Friendship is an undisputed value in our society, with children and teenagers often spending more time with their friends than with their family.

Jesus was criticised for being ‘the friend of sinners’ and eating with those whom society rejected, he also chose his disciples from groups that other religious leaders of the day would not even have spoken to!  Jesus knew that friends should be chosen for who they are, not what they are!  Jesus explicitly calls his disciples not servants but friends (John chapter 15 verses 14 – 15).

Sharing a meal with someone is an explicit sign of friendship and the word ‘companion’ literally means ‘one with whom you share bread.’  Meals figure heavily in the Bible as times of fellowship and friendship, and Jesus particularly tells stories of the heavenly banquet to which all are invited. At the banquet the apparent barriers between people are broken down in a loving community around God Himself,  and Jesus had stern words to say to those who refused to recognise that all people are included in this community of friendship, not just the “worthy”.  This friendship community is echoed in the Eucharist, where all are welcome.  The Bible has many sayings about friendship:

  • ‘A friend loves at all times.’ (Proverbs 17:17)
  • Friends are not afraid to tell each other the truth and a friend’s loving criticism is worth more than the empty compliments of someone who does not really care for you. (Proverbs 27:6)
  • ‘Wounds from a friend can be trusted, but an enemy multiplies kisses.’ (Proverbs 27:6)
  • The writer of Ecclesiastes puts it very simply: ‘if one falls down, a friend can lift him up’. (Ecclesiastes 4:10)

True friendship enables each person to grow and ensures that the unique individuality of each person is recognised.  Friendship is all about trust, feeling comfortable in each other’s company, and being able to share joys and sorrows. We value our friends—and this is an echo of the value placed by God on each person as His friend.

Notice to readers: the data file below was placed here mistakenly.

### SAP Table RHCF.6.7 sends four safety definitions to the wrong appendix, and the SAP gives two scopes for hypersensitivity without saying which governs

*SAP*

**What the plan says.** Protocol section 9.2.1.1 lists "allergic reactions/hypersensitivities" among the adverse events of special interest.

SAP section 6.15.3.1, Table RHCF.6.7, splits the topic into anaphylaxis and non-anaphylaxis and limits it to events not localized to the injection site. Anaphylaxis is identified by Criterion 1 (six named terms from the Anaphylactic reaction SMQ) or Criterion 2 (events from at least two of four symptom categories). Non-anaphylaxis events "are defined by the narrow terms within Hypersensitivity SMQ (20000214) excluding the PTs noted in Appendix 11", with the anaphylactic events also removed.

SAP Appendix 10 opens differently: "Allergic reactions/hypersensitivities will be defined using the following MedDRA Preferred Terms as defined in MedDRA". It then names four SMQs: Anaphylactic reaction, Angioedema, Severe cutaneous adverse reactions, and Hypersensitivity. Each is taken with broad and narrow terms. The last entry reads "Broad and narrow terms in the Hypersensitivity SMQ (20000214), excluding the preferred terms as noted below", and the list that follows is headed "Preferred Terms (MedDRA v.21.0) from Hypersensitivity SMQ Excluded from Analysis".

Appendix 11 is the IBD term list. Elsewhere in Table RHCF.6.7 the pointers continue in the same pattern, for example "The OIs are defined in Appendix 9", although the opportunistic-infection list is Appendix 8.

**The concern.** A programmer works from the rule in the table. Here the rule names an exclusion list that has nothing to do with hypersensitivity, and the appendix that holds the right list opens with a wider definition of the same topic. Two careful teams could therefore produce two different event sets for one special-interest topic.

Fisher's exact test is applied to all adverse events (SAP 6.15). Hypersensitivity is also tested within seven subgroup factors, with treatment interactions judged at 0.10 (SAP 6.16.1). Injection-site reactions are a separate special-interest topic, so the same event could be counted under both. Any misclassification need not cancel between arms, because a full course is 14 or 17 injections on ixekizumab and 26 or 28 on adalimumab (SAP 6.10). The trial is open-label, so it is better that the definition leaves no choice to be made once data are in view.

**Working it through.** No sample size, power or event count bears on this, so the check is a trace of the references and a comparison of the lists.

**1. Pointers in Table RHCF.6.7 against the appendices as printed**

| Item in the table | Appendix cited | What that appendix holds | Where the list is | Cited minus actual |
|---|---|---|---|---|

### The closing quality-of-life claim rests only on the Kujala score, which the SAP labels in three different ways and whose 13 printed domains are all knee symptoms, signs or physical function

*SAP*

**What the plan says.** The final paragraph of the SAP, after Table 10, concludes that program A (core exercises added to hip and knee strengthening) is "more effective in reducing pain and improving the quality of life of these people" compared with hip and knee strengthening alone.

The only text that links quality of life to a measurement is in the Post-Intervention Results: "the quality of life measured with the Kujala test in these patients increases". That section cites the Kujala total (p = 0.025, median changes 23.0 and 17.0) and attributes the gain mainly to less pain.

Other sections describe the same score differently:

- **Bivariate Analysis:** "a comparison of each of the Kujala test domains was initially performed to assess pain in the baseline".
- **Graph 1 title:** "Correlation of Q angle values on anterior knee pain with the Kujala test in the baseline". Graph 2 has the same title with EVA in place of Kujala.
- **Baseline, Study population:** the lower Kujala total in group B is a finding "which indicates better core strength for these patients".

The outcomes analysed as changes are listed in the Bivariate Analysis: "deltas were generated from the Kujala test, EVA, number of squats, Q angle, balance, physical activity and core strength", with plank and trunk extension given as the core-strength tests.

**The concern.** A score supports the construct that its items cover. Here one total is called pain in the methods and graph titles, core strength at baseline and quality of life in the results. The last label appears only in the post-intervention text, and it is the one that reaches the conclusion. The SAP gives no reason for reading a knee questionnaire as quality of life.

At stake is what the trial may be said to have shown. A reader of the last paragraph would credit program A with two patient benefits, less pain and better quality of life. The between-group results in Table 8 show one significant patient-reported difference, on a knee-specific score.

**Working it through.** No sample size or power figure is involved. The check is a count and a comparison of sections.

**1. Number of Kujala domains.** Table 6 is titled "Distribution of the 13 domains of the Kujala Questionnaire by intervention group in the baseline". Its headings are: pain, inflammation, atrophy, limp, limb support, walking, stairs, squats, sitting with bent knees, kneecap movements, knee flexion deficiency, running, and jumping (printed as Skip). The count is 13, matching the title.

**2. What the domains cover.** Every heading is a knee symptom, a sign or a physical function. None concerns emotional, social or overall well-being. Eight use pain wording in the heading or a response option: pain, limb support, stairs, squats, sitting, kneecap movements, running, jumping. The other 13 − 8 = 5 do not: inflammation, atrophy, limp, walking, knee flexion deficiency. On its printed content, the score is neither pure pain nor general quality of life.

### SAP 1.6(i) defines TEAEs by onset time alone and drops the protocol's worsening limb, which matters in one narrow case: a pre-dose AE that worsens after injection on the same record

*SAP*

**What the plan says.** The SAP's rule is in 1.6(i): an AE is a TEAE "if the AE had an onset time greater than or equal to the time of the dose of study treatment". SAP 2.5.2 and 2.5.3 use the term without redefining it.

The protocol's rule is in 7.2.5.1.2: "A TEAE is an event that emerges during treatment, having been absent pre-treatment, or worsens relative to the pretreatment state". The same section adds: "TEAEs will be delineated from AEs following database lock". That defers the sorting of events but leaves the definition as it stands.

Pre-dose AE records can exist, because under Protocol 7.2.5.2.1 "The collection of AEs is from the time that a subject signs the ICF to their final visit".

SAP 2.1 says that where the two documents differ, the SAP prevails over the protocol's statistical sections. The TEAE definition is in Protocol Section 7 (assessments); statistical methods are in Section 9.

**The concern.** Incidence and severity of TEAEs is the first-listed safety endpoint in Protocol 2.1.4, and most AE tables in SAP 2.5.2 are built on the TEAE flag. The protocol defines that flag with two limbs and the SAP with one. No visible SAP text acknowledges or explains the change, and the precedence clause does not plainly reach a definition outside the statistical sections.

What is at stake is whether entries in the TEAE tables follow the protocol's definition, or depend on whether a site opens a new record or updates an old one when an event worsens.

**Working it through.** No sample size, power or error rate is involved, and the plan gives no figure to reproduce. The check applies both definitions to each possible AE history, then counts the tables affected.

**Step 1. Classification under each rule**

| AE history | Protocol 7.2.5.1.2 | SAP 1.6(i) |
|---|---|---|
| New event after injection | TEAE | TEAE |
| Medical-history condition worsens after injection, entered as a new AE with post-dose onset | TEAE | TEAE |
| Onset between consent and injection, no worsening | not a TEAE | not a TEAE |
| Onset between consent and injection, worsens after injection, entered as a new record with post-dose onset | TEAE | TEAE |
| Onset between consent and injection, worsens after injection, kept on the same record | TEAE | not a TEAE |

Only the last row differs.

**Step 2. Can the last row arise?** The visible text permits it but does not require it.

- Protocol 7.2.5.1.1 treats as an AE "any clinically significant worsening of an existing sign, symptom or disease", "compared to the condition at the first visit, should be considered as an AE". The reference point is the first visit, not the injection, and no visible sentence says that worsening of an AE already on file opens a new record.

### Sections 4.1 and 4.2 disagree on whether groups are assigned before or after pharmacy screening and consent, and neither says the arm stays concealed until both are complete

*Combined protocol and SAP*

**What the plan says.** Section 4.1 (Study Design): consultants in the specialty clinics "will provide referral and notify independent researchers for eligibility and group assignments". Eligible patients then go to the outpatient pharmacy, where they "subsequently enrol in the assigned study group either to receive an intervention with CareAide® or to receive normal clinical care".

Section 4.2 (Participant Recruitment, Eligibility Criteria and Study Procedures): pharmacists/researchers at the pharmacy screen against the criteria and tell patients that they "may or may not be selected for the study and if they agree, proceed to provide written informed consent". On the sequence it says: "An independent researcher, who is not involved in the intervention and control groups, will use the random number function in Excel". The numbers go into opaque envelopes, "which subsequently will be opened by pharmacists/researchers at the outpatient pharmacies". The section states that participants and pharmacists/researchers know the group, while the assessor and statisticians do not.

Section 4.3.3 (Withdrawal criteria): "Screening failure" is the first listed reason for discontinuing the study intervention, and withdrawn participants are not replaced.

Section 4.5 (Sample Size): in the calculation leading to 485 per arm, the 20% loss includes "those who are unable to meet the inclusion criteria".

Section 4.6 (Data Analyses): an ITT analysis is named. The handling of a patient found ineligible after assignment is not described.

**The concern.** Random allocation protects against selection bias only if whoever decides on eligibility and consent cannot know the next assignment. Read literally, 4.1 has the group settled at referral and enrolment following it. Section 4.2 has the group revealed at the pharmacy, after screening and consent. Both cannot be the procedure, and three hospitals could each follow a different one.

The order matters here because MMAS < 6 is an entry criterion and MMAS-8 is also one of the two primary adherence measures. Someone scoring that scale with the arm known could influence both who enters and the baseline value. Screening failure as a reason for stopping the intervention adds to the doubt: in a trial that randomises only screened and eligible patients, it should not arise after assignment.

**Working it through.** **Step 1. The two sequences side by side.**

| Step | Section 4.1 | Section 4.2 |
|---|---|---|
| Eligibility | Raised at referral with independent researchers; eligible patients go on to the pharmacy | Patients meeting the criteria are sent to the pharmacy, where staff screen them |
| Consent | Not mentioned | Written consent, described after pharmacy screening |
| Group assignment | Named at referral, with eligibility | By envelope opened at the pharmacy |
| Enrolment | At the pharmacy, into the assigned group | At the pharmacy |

Friendship in School

Ethos

  • Children often fall in and out of friendships—are they given strategies for making and retaining relationships?
  • How are those who find it difficult to make friends supported e.g. friendship benches, playground buddies?
  • How do older pupils support younger pupils in the school?
  • How are new children or staff included in the school?
  • Are relationships in the classrooms good?
  • Are relationships in the staffroom good?
  • What are the signs that your school is a friendly school? Is this everyone’s experience from the moment they enter your building or you pick up the phone?

Worship

  • Are friendship ties created through worship e.g. sitting as “family groups”?
  • Does worship convey the possibility of friendship / a relationship with God?
  • How are people helped to reflect upon the demands and responsibilities of friendship?

Curriculum

  • Do class reading books model sound friendship relationships and / or promote discussion on relationships?
  • Do pupils co-operate well in class and support each other?
  • Are there opportunities to explore relationships in a Christian context?
  • What opportunities are there to build friendships with other schools both locally and abroad? How do you work with your cluster of schools and / or your local secondary school?

Leadership

  • How does a leader in school show themselves to be friendly and approachable, whilst at the same time maintaining the necessary professional distance?
  • How do leaders and governors offer constructive criticism in a way that ensures it is both given and received without animosity and in a spirit of friendship?
  • What structures are there in place to support new children and new staff as they enter the school?